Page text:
Sen. Darrell Renstrom, D-North Ogden, told a legislative interim committee Wednesday that proposed changes in the grand jury system provide more protections to targets of investigations.

"We all are the products of our own experience," Renstrom told members of the Judicial Interim Committee, asking for more checks and balances for defendants. The senator was acquitted Aug. 19 of a sexual-assault charge.Following his acquittal, Renstrom said he had "gone through 45 days of living hell." He wants to protect other defendants from experiencing unjustified harassment.

As a defense attorney, Renstrom defended a client indicted by a grand jury in Weber County. "The charges were defenseless, and he had to pay me a lot of money. My experiences with a grand jury have not been pleasant," he said.

Indictments handed up by the Weber County grand jury during the past several years have produced zero convictions, he said.

In the midst of controversy surrounding the much-publicized Salt Lake County grand jury investigation into Utah Power & Light, former County Attorney Ted L. Cannon and two county investigators, a task force began a thorough investigation of Utah's grand jury process.

The result of the evaluation was presented Wednesday in the form of proposed legislation that could dramatically change the current grand jury system. Providing those targeted by a grand jury with more protection is one of the significant changes.

Presiding 3rd District Judge Scott Daniels, a member of the grand jury task force, told legislators "grand jurors are prone to indict whomever they are asked by the prosecutors to indict. Only one side of the story is presented them." He also criticized the current grand jury system as being "too expensive, too cumbersome and too subject to abuse."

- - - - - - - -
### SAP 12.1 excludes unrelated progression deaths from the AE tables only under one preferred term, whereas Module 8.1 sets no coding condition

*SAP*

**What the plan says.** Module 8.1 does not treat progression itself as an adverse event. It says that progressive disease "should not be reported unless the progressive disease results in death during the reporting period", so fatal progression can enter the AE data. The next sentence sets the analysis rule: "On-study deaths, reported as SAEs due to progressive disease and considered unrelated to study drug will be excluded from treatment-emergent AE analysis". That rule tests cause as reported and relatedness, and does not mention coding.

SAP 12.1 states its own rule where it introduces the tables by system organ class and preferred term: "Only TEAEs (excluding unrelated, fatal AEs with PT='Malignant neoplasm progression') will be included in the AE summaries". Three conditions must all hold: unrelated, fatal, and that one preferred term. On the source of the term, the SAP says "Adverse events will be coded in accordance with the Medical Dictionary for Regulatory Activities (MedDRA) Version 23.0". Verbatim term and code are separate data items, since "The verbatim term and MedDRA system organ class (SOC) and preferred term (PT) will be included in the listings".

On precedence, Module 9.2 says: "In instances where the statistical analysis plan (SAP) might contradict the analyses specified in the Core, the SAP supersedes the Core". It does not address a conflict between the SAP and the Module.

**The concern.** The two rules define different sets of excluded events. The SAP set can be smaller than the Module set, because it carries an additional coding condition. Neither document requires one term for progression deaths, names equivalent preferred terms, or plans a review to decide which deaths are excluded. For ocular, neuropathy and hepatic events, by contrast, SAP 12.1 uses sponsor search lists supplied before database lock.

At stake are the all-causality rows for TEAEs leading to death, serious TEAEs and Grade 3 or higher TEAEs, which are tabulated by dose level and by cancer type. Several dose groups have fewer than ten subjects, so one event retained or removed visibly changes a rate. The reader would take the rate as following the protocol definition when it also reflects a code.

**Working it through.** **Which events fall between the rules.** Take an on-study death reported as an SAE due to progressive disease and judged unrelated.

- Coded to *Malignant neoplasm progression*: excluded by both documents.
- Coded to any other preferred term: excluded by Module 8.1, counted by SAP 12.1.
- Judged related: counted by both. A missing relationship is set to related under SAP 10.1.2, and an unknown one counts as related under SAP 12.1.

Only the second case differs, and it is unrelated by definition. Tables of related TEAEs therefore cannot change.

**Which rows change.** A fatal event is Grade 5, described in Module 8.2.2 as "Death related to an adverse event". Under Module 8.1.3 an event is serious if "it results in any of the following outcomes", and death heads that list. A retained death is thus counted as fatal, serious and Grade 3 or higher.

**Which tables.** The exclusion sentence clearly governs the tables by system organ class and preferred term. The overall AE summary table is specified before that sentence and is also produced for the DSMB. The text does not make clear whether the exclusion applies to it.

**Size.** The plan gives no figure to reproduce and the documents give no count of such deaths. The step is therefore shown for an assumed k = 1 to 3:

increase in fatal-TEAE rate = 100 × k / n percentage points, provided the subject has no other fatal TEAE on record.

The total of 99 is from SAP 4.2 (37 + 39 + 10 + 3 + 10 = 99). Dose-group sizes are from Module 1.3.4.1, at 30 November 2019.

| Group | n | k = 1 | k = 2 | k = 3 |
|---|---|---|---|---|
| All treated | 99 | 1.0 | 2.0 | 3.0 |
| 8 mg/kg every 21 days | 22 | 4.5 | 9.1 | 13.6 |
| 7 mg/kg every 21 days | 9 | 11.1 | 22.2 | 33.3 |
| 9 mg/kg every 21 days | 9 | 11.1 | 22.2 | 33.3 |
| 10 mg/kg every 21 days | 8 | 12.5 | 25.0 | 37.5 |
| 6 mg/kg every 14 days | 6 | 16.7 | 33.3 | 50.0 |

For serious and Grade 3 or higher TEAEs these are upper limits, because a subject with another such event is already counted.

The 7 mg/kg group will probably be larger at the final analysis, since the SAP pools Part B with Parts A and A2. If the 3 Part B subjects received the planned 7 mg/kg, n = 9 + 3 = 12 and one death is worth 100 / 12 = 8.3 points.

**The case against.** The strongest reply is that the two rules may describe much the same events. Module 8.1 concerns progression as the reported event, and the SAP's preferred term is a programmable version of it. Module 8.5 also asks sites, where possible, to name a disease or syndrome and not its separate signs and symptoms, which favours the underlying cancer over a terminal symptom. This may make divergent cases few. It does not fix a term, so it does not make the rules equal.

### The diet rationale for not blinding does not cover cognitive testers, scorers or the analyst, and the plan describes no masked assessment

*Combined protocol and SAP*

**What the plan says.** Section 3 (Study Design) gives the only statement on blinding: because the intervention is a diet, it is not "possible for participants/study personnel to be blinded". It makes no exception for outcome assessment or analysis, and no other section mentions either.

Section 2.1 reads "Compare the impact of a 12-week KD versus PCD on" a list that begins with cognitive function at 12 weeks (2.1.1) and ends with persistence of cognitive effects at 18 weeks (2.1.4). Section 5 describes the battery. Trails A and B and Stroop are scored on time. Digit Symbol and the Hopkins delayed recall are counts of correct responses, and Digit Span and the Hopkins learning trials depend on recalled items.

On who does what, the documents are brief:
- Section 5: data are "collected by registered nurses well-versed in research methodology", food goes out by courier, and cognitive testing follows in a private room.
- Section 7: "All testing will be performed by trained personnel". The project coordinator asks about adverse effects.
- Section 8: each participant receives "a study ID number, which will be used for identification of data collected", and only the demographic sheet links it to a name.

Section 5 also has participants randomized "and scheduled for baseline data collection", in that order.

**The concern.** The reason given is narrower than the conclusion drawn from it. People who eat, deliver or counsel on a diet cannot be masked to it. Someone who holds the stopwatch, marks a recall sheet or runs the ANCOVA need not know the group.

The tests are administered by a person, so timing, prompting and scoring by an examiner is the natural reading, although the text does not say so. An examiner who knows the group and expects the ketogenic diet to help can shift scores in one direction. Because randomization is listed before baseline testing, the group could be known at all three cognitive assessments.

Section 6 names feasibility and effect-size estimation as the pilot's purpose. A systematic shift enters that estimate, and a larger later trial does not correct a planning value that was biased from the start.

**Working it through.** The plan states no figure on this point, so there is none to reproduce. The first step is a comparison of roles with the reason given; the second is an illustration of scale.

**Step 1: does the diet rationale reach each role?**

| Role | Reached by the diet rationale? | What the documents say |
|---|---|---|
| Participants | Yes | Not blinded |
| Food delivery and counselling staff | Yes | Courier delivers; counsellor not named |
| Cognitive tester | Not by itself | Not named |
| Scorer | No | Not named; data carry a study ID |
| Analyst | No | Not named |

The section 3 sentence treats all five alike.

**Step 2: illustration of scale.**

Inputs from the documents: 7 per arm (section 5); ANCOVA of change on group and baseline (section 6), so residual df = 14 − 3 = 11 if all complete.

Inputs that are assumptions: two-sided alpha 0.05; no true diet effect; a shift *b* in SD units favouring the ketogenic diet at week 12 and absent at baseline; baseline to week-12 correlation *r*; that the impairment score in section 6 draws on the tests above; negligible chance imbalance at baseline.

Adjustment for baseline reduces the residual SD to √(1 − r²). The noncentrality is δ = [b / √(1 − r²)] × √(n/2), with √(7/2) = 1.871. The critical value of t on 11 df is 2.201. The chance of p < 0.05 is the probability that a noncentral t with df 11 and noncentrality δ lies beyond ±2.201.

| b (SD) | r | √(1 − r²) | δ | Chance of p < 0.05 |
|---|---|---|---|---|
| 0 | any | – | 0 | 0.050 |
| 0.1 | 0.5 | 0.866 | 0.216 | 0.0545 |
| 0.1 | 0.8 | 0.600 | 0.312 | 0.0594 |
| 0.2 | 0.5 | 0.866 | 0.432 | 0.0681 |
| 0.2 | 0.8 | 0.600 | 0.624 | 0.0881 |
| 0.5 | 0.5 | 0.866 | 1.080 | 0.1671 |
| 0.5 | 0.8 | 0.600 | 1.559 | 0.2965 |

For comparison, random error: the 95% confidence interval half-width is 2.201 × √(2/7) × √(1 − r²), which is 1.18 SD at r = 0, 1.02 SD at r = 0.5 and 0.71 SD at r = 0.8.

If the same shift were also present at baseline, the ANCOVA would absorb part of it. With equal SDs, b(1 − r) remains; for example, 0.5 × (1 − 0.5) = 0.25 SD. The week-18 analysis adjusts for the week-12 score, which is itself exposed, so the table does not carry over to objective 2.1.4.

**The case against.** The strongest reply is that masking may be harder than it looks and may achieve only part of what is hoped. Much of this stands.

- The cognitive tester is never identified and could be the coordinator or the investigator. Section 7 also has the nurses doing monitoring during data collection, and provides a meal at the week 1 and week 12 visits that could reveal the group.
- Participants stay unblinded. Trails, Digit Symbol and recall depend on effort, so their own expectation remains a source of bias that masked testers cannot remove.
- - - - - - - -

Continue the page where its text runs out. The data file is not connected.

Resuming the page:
Rod Snow, who served as the special prosecutor for the 1986 grand jury that received convictions on criminal charges against Cannon and two investigators and negotiated concessions with UP&L, said much had been learned from the problems of the past grand jury.

The proposed legislation clarifies the rights of those under investigation, he said.

For instance, those investigated by the grand jury will have the right to have an attorney advise them.

Also, a person will have the right to present evidence to show his or her innocence - another right denied by Utah's previous county grand juries.

"Our committee recommended these changes because we wanted grand jurors to hear the whole story," Snow said.

However, to balance the rights of those targeted with the rights of victims, the standard of proof required by the grand juries has been lowered from "beyond reasonable doubt" to the lesser standard - clear and convincing evidence.

Because the question of "Who Pays?" plagued the 1986 grand jury, the proposed legislation places the financial responsibility as a budget line item with the Utah Court of Appeals.

It is also recommended that the Court of Appeals have jurisdiction for a statewide grand jury system so investigators could reach beyond county boundaries in its investigation, said Snow.

The task force was composed of judges, defense attorneys, prosecutors and law professors. Snow believes their recommendations, which will be considered at the Oct. 19 interim committee meeting, are fair, balanced and a substantial improvement.

"This legislation clarifies a lot of issues the old legislation left open to controversy."